Tag Archives: graduate school

Sacrificial goat, anyone?

16 Feb

I suspect that at the end of this life, I’ll find out that I’ve really just been living in a simulated reality controlled by a failed Lifetime movie screenplay writer.

Or an angry teenager.

But I guess that’s probably the same thing.

(“I’ve heard it both ways.” Name that show!)

The last three years, I’ve been Valentine-less. So I usually just drink. But yesterday I had to teach, so my tradition had to wait until the evening. About half of my students showed up which crippled the lesson plans I had so we watched Harlem Shake and Bad Lip Reading videos on YouTube. And we ate candy.

I would’ve tried to be a little bit more productive, but about twenty minutes before I went to teach, I received an email from one of the PhD programs I’d applied to. They would not be accepting me for admission for the fall 2013 semester. I’ve spent the last five years postponing really trying to have a relationship (aside from the comedic adventures I find myself in to keep things interesting) in order to put everything I have into school so I can have my doctorate well before I turn thirty. So on a day already riddled with being emotionally rejected, I was now also academically rejected.

Yes, it’s just one school — and one of the most competitive in the nation — but I still couldn’t help but notice the irony and sadistic humor my comptroller has.

The YouTube videos helped.

And the candy. And the coffee that Barista Boy #2 made me that had “Olive Jews” written on the cup. And the donuts.

During “class,” I made a comment — within the context of our video watching — of how someday, when I have kids, I’d love to move to England so they grow up with accents. One of my ridiculously attractive black students (who’s on the football team and has dreadlocks) said “Do you want your kids to be in your own race or do you want mixed babies?”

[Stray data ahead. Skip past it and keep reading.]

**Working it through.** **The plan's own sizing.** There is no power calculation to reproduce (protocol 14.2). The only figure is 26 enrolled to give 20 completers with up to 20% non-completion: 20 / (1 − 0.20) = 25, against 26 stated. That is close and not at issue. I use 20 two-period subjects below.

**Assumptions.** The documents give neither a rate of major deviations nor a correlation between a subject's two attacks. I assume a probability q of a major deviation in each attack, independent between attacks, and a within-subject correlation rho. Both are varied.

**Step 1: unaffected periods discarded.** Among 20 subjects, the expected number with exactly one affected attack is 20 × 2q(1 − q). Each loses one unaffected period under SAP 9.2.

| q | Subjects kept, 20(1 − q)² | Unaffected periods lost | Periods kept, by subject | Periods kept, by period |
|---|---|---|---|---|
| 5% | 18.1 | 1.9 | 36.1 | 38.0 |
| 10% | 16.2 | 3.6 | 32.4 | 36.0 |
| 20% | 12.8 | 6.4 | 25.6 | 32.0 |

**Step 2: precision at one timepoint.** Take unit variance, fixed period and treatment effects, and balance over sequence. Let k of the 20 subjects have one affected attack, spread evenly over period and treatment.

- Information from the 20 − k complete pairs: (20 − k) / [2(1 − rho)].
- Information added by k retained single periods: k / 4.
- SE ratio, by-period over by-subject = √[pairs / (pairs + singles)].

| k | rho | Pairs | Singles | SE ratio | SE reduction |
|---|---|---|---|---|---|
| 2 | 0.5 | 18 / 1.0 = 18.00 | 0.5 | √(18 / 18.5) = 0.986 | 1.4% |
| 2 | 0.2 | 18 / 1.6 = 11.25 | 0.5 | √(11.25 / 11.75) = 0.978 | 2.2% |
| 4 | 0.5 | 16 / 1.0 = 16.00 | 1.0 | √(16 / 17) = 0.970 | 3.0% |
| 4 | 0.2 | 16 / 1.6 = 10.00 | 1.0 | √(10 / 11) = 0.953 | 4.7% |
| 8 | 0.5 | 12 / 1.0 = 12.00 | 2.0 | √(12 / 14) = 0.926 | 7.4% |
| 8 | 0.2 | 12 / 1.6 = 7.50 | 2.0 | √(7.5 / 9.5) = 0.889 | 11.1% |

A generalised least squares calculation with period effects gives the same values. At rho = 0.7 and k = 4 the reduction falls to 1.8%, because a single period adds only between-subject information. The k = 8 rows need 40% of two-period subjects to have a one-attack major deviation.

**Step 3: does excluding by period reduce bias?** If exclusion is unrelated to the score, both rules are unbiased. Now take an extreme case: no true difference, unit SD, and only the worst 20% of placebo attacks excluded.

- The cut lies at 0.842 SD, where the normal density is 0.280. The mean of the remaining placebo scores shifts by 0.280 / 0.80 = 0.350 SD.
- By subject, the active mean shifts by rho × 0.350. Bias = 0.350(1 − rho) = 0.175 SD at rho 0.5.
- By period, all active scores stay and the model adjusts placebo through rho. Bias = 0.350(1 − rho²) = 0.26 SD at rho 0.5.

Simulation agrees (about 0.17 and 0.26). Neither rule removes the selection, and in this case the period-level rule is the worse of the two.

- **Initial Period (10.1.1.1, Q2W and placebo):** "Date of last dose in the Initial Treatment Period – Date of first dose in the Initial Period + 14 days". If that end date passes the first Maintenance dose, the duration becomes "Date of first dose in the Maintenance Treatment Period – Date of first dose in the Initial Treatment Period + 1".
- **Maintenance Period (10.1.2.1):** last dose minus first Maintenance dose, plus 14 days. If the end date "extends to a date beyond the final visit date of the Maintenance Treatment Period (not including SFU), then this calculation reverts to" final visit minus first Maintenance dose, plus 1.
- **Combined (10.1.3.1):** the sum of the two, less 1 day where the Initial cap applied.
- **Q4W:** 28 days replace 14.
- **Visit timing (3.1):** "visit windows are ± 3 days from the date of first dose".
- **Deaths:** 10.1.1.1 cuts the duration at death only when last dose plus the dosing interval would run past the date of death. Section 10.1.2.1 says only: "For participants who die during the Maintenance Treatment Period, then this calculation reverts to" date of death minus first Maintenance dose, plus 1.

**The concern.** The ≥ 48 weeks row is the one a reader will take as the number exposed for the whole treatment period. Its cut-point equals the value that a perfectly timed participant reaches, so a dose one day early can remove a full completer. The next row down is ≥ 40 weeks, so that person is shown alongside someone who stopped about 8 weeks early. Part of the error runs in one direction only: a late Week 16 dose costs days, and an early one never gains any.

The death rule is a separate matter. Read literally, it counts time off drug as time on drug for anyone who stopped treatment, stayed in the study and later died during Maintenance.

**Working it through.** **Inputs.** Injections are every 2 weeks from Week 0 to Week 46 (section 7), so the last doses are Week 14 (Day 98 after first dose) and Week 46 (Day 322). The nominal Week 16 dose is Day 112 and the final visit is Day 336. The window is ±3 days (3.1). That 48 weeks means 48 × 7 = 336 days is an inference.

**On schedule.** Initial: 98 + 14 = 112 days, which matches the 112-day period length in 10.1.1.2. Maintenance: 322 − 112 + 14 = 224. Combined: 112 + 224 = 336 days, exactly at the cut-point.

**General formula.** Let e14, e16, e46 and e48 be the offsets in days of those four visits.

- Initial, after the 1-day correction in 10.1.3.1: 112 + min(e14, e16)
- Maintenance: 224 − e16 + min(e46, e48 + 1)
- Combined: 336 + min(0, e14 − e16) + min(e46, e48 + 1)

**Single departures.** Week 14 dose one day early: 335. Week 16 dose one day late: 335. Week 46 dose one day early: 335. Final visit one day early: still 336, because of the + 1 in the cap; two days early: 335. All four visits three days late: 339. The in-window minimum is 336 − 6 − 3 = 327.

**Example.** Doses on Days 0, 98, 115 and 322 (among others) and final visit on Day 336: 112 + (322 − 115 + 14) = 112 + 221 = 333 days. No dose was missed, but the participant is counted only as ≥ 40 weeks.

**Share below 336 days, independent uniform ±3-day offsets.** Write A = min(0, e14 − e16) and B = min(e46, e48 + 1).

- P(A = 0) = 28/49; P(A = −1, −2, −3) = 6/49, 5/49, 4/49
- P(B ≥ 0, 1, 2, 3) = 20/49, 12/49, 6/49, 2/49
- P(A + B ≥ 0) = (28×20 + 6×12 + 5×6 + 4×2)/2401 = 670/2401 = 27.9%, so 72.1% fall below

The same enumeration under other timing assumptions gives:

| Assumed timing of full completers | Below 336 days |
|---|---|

In hindsight, there are so many ways I should’ve handled this. In the moment, my response was simply “I just want happy babies with British accents.” And skin like caramel.

To continue the excitement of my Valentine’s Day, I decided to tell my parents that I got a tattoo the day before. My whole life, my mother has been vehemently against tattoos. And for the last twenty-three years, I’ve never disappointed my mother. Well, at least not to her knowledge or in any way that I’d ever feel comfortable revealing to her. At any rate, she was silent angry. Which is the scariest. My father thought it was pretty. My seventy-eight year old German grandmother looked at her wrist and muttered “I want one…”

I then went to a pathetic concert at a small, local venue with approximately six patrons who weren’t in the band. The Chemist invited me. He wore a bow tie and an argyle sweater.

Last week he showed up at my door wearing sea foam green pants from the 1970s, a turtle neck, and a fedora. He then came in and made me a drink with his homemade limoncello. He also wore this outfit in public later in the evening. My younger sister was in town for a visit and kept remarking how much my life resembles a sitcom. She doesn’t even know the half of it.

Today the Pastor messaged me about a show at a coffee shop tonight, asking if I’d come out, and said he hoped I didn’t find it weird, but he’s been praying for me. I’m not sure if I should be flattered or insulted. So I’m going with contentment.

I’d go to the show — which starts in ten minutes — but I’m about to go explore abandoned tunnels under the city I live in with one of The Boys, the Quizmaster, and this really great girl I write with.


Here’s to hoping I don’t die or stumble upon death. I have a night vision camera and heat sensor camera app on my phone.

And a six-pack of Rascal’s Wild Red in my trunk.

— AM.

Like a cheap whore on a busy avenue.

6 Nov

One of the most delightful experiences in being a new instructor is the joy of having your superior observe your class, taking notes and scrutinizing on a four-page rubric that decides how well you function as a teacher, how well your students react to you, how well planned your lessons for that day were, and how well you “fit” into their design of the curriculum that you have the distinct honor to regurgitate to (un)willing receptacles of knowledge.

I recently had this exact pleasure. One of the chairs (yes, one of the chairs) sent me an email about a month ago wanting to schedule observations. I know it’s a terrible, terrible habit, but I really have a hard time planning out an entire semester for a class I’ve never taught, let alone at an institution I’ve never taught at. I don’t know how long it’s going to take me to cover the necessary topics. I pretty much wing it.